There’s no questioning whether Geno Atkins is the best defender on the Bengals or whether he’s a top five interior defensive lineman in the NFL. But with J.J. Watt, Aaron Donald and others dominating, where does Atkins stack up in the pecking order? Did Atkins reach his ceiling in 2015 or can he be even better?
When grading and ranking interior defensive linemen (3-4 defensive ends, 4-3 defensive tackles and nose tackles from both base defenses), Atkins usually ranks somewhere between third and fifth place, usually behind Watt and Donald and occasionally behind other additional players. Fletcher Cox, Kawann Short and Muhammad Wilkerson have made strides toward becoming premiere players, and guys like Gerald McCoy and Ndamukong Suh are still around despite somewhat disappointing seasons in 2015. Interior defensive linemen have been incredible over the past year or two, and the interior defensive line is perhaps the most loaded position group in the NFL.
After a stellar 2015 season, Geno Atkins has now re-established himself as an elite defensive tackle. He’s an incredible pass-rusher and an excellent run defender, which makes for one heck of a player. His bull rush just may be the best of any defender in the NFL. According to Sports Illustrated’s Andy Benoit, "there’s not a guard in the league that can handle" Atkins’ bull rush. On the latest episode of the MMQB Podcast, Benoit, Gary Gramling and the show’s producer compiled a list of the 15 best interior defenders in football; Atkins finished third on the list behind Watt and Donald.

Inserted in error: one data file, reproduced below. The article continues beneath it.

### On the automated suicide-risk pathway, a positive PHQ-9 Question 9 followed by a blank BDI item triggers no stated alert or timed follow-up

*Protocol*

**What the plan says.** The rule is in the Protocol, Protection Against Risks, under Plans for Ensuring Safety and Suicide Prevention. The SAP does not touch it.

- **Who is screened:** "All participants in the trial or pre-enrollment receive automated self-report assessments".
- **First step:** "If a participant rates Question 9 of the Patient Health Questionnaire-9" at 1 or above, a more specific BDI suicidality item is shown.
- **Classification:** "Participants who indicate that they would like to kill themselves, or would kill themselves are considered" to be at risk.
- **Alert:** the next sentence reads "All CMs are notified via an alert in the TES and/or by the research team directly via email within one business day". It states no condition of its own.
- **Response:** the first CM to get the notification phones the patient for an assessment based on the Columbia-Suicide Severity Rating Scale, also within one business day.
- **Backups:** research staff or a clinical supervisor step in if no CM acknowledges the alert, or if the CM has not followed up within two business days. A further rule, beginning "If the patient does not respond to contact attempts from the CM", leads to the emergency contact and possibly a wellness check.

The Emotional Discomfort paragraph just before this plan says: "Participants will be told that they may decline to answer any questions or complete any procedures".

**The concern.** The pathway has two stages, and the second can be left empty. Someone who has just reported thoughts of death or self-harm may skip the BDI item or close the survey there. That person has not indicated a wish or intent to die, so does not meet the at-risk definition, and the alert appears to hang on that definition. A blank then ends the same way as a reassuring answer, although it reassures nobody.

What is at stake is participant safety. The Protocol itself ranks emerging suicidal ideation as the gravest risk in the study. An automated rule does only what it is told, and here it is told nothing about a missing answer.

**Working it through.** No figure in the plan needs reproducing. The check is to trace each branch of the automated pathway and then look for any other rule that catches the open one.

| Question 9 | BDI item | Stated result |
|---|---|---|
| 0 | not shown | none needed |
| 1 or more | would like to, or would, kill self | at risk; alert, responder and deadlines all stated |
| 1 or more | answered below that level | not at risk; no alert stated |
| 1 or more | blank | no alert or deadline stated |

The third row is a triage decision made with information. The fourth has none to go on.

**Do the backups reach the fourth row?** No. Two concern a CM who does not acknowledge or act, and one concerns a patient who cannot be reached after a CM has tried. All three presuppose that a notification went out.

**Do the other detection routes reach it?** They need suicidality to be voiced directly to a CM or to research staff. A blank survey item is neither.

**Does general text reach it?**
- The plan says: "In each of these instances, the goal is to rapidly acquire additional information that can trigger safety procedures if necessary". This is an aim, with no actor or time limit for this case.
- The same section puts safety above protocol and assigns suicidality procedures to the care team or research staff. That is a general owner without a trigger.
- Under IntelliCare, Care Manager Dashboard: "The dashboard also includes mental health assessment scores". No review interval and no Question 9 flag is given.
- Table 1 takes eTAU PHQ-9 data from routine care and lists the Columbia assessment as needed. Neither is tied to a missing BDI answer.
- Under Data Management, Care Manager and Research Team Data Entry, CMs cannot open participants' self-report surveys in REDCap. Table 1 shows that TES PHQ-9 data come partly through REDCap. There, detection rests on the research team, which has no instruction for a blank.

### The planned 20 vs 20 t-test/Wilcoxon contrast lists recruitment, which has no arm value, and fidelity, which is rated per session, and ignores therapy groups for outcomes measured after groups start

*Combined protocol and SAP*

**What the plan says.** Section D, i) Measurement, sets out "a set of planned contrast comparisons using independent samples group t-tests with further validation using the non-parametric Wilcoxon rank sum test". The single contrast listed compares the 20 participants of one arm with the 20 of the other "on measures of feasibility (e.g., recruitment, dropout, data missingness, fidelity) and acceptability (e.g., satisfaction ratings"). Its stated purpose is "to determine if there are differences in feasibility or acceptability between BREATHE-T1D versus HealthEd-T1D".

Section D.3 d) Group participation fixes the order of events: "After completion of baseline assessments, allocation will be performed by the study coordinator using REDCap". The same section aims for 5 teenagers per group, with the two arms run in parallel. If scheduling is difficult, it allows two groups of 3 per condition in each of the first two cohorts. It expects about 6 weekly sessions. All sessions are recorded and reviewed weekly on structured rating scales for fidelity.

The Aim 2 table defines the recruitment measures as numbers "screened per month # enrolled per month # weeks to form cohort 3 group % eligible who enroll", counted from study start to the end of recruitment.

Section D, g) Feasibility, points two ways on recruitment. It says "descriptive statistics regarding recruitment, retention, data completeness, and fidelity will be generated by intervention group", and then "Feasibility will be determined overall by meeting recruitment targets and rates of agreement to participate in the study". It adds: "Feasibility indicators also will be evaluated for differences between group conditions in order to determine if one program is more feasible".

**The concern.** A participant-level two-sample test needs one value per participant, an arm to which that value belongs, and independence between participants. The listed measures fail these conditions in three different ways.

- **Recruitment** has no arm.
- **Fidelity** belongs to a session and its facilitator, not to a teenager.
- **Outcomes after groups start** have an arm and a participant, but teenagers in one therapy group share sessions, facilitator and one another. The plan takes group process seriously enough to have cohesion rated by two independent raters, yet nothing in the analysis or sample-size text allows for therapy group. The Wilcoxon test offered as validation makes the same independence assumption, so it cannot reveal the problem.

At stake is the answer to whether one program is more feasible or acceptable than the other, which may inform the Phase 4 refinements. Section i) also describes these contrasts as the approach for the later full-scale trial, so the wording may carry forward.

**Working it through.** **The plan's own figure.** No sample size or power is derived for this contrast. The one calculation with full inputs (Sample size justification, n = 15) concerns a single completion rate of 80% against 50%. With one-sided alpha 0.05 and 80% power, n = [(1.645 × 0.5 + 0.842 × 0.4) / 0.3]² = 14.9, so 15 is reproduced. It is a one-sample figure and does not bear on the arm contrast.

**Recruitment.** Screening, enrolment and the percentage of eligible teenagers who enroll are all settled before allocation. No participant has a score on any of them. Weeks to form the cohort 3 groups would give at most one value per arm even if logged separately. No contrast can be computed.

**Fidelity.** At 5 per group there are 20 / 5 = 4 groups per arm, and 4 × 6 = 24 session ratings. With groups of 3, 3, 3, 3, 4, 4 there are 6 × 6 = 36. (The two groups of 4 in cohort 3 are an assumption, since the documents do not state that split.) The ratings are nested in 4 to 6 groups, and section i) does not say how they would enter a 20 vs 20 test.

But should Atkins be ranked lower than Donald? There’s no questioning that Watt is the best interior lineman in the NFL right now, but Atkins is closer behind than people seem to give him credit for. In an interview with Cincy Jungle, Marcus Hardison told us that Atkins and Donald are his two favorite players to watch on film. But which of the two is better?
Aaron Donald is an incredible player, but forgive me for not thinking he's definitively better than Geno Atkins. pic.twitter.com/h3Yj2b8FNb— Connor Howe (@HoweNFL) June 24, 2016
Numbers don’t lie, but they also don’t tell the whole story, as evidenced above. Each of the two players has strengths and weaknesses. On the MMQB podcast, Benoit seemed a bit frustrated with Donald’s lack of gap responsibility. Benoit mentioned that when teams run away from Donald, he gets eager, sheds his block and tries to make a play rather than holding his position. Though it might not seem like much, Donald's lack of gap discipline on these types of plays leaves his linebackers out to dry, especially if opposing ball carriers cut back toward the gap Donald abandons. Benoit and Gramling didn’t touch on Atkins as much as they discussed others on the podcast, and they didn’t discuss a single weakness of Atkins'. That’s not to say Atkins is perfect; his injury history is somewhat concerning, and he doesn’t stay on the field as long as many premier defensive tackles—which could potentially be attributed to his sickle cell trait, or simply the Bengals' scheme.
With all of that said, I don’t think you can definitively say which player is better when considering Donald or Atkins. Both players are fantastic; Donald hits opposing quarterbacks at a higher rate, while Atkins is in opposing backfields at a higher rate. Both players have different strengths and both have different weaknesses, and because of it, I think they’re both about equal players.
And as we’ve seen, Atkins can be even better than he was in 2015. In 2012, the defensive tackle tallied 12.5 sacks and four forced fumbles. He had the best season a defensive tackle had ever graded in Pro Football Focus history, until Donald’s 2015 season topped it. That’s not to say Pro Football Focus is gospel, as the site’s grading system has some significant flaws. But in comparing Atkins’ 2015 to 2012 seasons, it’s worth noting that Atkins graded better as a pass rusher and run stopper in 2012. At age 28, Atkins is still in his prime and plenty capable of improving to—or beyond—his 2012 form. If he’s able to improve in 2016 and beyond, he will have a serious case to make as a potential Hall of Fame candidate. Of course, that case would be helped by the Bengals winning a Super Bowl.